This is an original post for San Diego County Breastfeeding Coalition by To-wen Tseng. Photo credit to JAMES GATHANY/CDC VIA AP.

Read more: Zika Daily News

Friday, May 6, 2016

Meditating with my Terrible Two


When meditation became the big thing last year, just like yoga in the 1970s, my editor at Taiwan’s Commonwealth Parenting Magazine wanted me to write a piece about meditating with children. So I interviewed Jeff Zlotnik of Meditation Initiative for this assignment. He told me that kids can begin to practice meditation at the age of five, starting with a two minute session.

 “Seriously? Does that really work?”

 “Yes.” He then explained to me, while scientific evidence shows that human brains benefit from meditation sessions longer than 40 minutes, it is almost impossible to ask a 5-year-old to sit and meditate for that long. A two minute session is appropriate for a 5-year-old, and “even a short session like that helps relief stress and calm kids down.”

Calm kids down! The three words jumped out at me. My son was two years old, and there is surely a reason people call kids at that age “terrible two”. 

“How about with a 2-year-old?” I asked, with hope.

 “You can try. I think it still helps. But the session probably wouldn’t last two minutes,” he said.

Good enough. I went home with a plan. And just as I expected, that evening when we started the bed time routine my 2-year-old tried to negotiate like always.

“I want to brush my teeth for one more time! I have itchy teeth!” Itchy teeth? Is that even possible?!

“I want another glass of water so that I can go pee-pee again!” I know he’d just sit on the toilet forever if that means you don’t have to go to bed.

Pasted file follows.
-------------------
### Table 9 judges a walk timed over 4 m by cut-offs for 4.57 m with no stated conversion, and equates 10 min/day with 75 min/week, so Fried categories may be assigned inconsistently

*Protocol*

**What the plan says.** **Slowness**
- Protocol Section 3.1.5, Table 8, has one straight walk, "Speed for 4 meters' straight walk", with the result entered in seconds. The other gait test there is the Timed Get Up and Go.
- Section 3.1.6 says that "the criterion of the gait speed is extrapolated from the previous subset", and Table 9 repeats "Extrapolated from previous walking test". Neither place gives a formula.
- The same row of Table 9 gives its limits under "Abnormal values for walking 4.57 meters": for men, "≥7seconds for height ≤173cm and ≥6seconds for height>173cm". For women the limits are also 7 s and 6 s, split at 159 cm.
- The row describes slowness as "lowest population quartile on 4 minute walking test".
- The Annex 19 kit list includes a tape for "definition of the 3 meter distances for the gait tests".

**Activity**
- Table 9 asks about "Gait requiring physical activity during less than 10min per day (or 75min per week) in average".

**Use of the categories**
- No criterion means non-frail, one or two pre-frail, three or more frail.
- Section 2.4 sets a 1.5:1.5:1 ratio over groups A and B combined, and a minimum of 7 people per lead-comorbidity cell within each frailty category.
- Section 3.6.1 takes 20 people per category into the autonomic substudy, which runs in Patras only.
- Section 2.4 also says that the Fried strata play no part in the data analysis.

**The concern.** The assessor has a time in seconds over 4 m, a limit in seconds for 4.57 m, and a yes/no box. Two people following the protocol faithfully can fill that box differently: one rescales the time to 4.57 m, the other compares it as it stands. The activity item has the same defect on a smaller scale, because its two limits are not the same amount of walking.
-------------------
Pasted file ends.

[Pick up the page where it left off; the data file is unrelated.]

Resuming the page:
“I want two stories.”

“I already read you three stories, now it’s time for bed. I’m going to turn off the light. ”

And then—there it was! The two-year-old threw himself on the floor and started to howl.

“Okay, okay!” I picked him up. “How about a game?”

“Yes!” The howling stopped.

“It’s called the breathing game. Let’s close our eyes and concentrate on our breath,” I told him.

“What is concentrate?”

“Just listen to your breath.”

 He did. I closed my eyes, too. I could hear him breathing heavily on purpose, which made me want to laugh. I held the laugh in. After a while I felt his touch. “Mommy?”

I opened my eyes. He was looking at me, perfectly calmed down. “Are we still playing?”

“Yes,” I said. “That’s the point of the game—see who can keep breathing for longer.”

“I’m tired with breathing,” he said.

“Do you want to lay in your bed? I can sing you the dragon song.”

“Okay.” So he laid down and listened to me singing “Puff the magic dragon.” He fell asleep before I finished.

Our first meditation session lasted for 20 seconds! I was so proud of myself.

That night I told my husband about my great achievement. He scoffed at me, “You used a trick! I bet he’ll never play the breathing game with you again.”

But guess what—he actually did! The second night I used the same trick to calm him down and put him to bed. And the third night. And the fourth night. My son is now three years old. He finally figured out it’s a trick. “That’s not a game, mom,” he said to me one night. “You just want me to sleep.”

“It can be a game.” I told him. “It’s a game that helps you calm down.”

“Calm down?” Apparently the words are too hard to him.

“Makes you feel better when you are angry or upset.”

“Okay.”

We still meditate together at bed time. Now my 3-year-old can meditate for one minute. My next plan is to find time to practice a 40-minute-session meditation for myself. Maybe I’ll get my husband to join me!

This is an original post for World Moms Blog by To-Wen Tseng. Photo credit to Chin-ling Ho.